In Depth: Sextortion

November 16, 2017 06:24 PM

We live in a world of ever-changing technology and sometimes the law is slow to catch up. That means something that is wrong on many levels, may not be illegal - yet. That's the case with what's called "sextortion." Thanks to a NewsChannel 13 investigation, that could be changing.

"It's stuff that we really do deal with on a daily basis. It is real in Colonie, New York, in the Capital District," explained Investigator Kevin Terry.

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Terry works with the Computer Crimes Unit for the Colonie Police Department.  One of the challenges his department sees is the ever-changing technology and trying to stay a step ahead of the bad guys.

Most of the time, it's a game of catch up.

"It changes day to day, month to month, year to year and sometimes the legal system is a little slow in updating itself," he noted.

That's what's happening now. Young people are sharing images of themselves with someone they think they can trust. Sometimes it's a boyfriend or girlfriend. Other times, it's someone they meet on social media.

"The victim, for lack of a better term, is pressured by a person that she is having a voluntary communication with and ends up giving in. It’s almost a peer pressure type of thing. They end up giving in. They send some type of an image and then it's not enough and then they’re pressured to send an additional image that might be more revealing or another body part to the point where ultimately they’re sending full, naked photos," noted Terry.

Once they hit send, they're out there.

"The person who’s receiving the photos then begins to make demands that, ‘You’re going to do "A," "B," and "C," or I’m going to release these pictures. I’m going to send them to school. I’m going to post them on Twitter. I’m going to post them on Instagram, Snapchat’ – any of the various social media platforms," cautioned Terry.

It's blackmail, extortion, or as it's called in this case, "sextortion." If the person in the photo is underage, it's a felony. However, if they're 16, 17, 18 - even still in high school, it's perfectly legal.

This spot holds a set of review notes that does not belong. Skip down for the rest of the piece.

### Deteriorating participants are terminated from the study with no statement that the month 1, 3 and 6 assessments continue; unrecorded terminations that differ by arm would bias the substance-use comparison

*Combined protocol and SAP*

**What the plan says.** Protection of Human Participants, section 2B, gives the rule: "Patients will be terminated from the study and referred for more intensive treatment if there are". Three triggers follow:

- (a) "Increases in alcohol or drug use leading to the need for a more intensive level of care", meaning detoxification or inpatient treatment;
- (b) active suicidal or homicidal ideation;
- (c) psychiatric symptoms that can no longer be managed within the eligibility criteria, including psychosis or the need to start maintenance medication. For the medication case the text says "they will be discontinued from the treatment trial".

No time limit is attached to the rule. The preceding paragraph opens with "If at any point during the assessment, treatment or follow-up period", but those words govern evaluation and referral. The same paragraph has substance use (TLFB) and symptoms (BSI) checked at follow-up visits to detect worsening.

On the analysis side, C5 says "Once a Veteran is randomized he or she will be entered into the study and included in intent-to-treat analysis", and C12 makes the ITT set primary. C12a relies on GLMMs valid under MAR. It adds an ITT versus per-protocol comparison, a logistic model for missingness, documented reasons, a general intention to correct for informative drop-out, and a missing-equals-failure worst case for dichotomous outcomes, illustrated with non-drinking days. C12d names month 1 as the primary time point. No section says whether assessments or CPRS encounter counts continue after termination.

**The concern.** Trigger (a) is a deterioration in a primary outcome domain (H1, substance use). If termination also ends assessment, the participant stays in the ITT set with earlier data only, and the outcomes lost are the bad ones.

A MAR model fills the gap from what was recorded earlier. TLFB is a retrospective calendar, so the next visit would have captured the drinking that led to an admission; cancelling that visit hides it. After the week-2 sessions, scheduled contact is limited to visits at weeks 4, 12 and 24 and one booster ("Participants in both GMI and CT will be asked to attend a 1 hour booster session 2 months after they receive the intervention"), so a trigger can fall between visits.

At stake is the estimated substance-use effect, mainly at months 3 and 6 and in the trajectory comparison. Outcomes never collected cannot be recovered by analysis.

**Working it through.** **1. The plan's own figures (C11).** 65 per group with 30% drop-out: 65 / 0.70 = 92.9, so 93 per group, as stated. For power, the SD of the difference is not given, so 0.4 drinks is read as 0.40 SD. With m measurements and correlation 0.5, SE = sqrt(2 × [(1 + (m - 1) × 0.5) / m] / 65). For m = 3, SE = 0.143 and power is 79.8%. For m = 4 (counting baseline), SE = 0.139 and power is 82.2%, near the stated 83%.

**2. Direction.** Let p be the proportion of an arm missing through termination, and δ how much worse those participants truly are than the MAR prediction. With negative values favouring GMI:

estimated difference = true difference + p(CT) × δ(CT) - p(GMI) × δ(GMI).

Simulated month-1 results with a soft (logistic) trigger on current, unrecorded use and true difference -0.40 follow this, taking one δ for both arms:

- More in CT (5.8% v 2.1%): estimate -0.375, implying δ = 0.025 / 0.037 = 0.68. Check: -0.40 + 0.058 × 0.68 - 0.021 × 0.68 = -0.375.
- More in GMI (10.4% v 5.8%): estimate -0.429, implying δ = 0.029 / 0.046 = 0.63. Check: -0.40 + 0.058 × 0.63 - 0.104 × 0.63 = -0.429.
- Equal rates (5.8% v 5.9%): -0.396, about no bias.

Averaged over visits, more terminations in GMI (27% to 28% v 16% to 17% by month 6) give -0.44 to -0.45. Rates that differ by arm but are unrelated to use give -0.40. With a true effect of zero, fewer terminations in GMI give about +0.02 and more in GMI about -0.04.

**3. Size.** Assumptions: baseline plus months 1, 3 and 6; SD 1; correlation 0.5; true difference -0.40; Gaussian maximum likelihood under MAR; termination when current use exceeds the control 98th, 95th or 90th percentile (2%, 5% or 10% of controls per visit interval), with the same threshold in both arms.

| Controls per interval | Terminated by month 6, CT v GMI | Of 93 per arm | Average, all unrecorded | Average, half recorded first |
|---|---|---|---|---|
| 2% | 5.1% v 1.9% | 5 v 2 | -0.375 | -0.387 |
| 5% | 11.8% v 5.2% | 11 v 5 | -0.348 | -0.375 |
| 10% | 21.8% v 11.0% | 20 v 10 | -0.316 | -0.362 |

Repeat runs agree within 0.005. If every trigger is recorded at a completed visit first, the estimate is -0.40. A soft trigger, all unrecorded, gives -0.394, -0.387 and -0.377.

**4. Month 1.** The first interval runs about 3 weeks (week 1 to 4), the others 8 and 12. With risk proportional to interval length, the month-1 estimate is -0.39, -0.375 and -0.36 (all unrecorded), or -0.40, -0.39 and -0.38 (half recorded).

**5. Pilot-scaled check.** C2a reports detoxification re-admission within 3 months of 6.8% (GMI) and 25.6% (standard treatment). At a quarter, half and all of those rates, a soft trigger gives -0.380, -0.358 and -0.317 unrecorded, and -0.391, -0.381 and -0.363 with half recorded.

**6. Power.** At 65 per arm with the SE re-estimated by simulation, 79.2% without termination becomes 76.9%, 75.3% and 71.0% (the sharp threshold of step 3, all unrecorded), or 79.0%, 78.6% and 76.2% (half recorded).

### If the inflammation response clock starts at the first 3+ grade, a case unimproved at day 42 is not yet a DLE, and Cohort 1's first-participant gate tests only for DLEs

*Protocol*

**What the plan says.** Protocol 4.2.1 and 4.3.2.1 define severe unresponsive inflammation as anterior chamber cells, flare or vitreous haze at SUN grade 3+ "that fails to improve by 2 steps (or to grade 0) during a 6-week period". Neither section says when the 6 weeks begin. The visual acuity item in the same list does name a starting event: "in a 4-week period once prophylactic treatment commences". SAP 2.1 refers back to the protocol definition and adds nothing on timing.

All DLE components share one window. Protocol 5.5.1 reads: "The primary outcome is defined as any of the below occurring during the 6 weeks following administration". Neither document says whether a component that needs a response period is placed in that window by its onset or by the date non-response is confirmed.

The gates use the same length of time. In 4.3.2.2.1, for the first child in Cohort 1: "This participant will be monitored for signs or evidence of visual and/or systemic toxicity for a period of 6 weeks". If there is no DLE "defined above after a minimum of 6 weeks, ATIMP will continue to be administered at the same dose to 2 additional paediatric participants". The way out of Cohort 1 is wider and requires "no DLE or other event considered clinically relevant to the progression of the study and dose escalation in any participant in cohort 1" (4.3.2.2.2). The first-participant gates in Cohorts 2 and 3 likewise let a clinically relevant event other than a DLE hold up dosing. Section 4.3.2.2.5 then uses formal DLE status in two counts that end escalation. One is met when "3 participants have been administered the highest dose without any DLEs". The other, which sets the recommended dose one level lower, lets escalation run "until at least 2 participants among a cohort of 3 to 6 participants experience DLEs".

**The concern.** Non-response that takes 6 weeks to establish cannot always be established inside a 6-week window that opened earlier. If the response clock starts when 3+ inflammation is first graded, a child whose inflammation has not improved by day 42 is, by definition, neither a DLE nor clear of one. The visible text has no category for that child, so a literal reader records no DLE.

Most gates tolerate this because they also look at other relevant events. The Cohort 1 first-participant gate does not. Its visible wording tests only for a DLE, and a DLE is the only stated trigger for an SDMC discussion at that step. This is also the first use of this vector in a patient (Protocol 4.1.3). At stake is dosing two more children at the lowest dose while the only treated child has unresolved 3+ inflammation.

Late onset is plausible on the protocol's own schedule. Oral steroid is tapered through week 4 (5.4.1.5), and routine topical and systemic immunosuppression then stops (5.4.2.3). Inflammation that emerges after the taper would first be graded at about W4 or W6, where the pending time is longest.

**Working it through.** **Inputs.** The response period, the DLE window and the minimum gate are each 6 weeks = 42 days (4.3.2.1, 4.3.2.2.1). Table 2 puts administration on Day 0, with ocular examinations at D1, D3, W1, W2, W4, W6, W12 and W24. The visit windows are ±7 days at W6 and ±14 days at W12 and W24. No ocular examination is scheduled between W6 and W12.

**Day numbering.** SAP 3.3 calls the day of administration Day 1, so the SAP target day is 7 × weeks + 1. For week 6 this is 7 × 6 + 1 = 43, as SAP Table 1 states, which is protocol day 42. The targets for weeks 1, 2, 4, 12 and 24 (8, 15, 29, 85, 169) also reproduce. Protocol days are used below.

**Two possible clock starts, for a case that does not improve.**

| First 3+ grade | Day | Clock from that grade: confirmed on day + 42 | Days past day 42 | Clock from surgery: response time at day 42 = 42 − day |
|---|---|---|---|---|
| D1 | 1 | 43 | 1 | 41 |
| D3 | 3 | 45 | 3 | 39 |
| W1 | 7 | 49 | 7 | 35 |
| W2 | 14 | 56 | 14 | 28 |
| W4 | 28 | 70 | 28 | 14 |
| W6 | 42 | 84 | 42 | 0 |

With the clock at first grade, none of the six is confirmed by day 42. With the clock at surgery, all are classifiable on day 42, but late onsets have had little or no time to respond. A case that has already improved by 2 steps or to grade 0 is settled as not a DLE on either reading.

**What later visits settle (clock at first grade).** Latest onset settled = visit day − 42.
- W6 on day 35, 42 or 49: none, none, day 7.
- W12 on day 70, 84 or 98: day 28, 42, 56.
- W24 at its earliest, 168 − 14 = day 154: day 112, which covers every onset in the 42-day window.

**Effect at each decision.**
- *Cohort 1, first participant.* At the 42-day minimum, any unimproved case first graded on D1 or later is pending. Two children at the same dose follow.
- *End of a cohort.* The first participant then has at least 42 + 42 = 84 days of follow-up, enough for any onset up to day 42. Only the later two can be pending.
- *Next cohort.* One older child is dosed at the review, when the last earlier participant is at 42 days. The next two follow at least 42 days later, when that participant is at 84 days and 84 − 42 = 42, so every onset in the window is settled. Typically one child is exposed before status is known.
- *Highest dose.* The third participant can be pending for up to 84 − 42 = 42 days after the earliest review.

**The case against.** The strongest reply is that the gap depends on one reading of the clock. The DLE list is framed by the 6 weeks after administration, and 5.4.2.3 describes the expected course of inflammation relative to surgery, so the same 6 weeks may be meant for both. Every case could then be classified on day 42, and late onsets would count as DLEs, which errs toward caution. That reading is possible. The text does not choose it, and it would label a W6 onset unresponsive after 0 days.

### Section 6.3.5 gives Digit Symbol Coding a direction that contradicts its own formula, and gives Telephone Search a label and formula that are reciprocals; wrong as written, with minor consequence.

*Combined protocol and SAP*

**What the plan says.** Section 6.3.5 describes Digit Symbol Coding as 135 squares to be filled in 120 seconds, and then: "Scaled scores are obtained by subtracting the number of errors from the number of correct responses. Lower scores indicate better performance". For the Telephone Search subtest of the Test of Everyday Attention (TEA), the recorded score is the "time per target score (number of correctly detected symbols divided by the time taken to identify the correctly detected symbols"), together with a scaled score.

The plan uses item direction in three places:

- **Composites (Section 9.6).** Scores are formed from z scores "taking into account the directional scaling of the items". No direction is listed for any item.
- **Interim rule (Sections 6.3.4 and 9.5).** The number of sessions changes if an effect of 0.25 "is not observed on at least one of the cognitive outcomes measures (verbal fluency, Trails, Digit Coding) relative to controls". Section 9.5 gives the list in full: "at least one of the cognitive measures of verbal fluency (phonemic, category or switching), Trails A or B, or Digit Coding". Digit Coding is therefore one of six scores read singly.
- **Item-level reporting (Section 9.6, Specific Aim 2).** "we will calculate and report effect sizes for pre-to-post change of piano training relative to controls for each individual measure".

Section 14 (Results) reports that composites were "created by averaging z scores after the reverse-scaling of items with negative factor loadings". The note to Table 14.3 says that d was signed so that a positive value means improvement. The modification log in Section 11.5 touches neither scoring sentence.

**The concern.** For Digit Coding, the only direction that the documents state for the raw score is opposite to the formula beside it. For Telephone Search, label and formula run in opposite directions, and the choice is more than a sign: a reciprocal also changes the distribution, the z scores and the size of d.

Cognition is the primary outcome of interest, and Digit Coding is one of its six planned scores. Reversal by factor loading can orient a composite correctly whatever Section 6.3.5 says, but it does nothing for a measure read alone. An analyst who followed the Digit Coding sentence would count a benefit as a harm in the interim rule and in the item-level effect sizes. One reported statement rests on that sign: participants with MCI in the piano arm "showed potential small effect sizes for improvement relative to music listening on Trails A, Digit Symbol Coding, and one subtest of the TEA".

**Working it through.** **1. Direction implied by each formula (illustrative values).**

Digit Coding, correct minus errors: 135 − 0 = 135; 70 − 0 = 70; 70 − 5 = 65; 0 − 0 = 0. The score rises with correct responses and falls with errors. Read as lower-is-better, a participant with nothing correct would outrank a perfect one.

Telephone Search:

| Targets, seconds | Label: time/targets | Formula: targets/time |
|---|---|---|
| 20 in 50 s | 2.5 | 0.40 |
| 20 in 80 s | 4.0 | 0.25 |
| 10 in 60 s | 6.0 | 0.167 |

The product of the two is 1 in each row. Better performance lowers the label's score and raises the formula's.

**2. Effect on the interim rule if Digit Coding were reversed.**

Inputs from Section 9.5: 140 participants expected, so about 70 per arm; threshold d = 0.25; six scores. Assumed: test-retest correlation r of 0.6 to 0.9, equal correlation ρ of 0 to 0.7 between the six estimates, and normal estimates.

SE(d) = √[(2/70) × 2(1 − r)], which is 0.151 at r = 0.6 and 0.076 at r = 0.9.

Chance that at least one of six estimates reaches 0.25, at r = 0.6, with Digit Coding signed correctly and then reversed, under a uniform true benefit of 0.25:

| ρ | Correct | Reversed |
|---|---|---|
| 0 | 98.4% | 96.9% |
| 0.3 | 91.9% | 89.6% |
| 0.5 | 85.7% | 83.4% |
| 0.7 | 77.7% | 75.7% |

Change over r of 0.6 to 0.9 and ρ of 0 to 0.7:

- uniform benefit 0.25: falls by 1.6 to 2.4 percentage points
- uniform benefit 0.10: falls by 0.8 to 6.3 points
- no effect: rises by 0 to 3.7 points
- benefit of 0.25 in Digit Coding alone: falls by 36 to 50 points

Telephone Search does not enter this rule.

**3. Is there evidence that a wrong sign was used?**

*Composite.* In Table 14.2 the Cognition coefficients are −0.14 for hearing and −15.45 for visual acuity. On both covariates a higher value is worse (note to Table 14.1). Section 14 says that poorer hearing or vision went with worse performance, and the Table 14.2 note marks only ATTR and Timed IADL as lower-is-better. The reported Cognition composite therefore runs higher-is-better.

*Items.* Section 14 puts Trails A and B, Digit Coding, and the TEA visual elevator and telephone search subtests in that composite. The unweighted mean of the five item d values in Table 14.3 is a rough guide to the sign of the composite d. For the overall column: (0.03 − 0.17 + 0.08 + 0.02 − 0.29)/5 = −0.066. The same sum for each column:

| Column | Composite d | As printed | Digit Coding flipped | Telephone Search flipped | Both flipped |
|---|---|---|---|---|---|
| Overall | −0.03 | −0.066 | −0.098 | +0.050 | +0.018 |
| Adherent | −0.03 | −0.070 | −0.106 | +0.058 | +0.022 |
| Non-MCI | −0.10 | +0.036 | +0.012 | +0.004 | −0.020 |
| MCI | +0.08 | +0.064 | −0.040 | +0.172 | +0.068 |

"There's really nothing we can do. It could be posted and we have really no recourse," acknowledged Terry.

New York is just one of a handful of states that has yet to pass a sextortion law. So NewsChannel 13 brought that to the attention of lawmakers. Once we started asking questions, they started making changes. They reworded a bill that would make sextortion a felony in New York State.

NewsChannel 13 asked Assemblyman John McDonald, a co-sponsor of the bill, how much our inquiry about this was a factor in changing it. "I think it played a large role," he replied.

The bill has been re-written to include threats specifically involving sex and sexual images.

"During the next Legislative session, I’m hoping that we're going to move on this, and move on it as quickly as possible," noted McDonald.

That's welcome news to investigators on the front lines of these crimes, who sometimes feel helpless without the law on their side.

Terry says it’s "extremely important" to have specific legislation like this.

"Everyone is entitled to their legal defense and when we begin to get to a point where we’re not at the black and white letter of the law and we need to get creative to find an appropriate charge, that's when defense attorneys come in and can beat us up," asserted Terry.

The bill will be introduced in the Assembly when they return to session on January 3.


Kelly Lynch

Copyright 2017 - WNYT-TV, LLC A Hubbard Broadcasting Company

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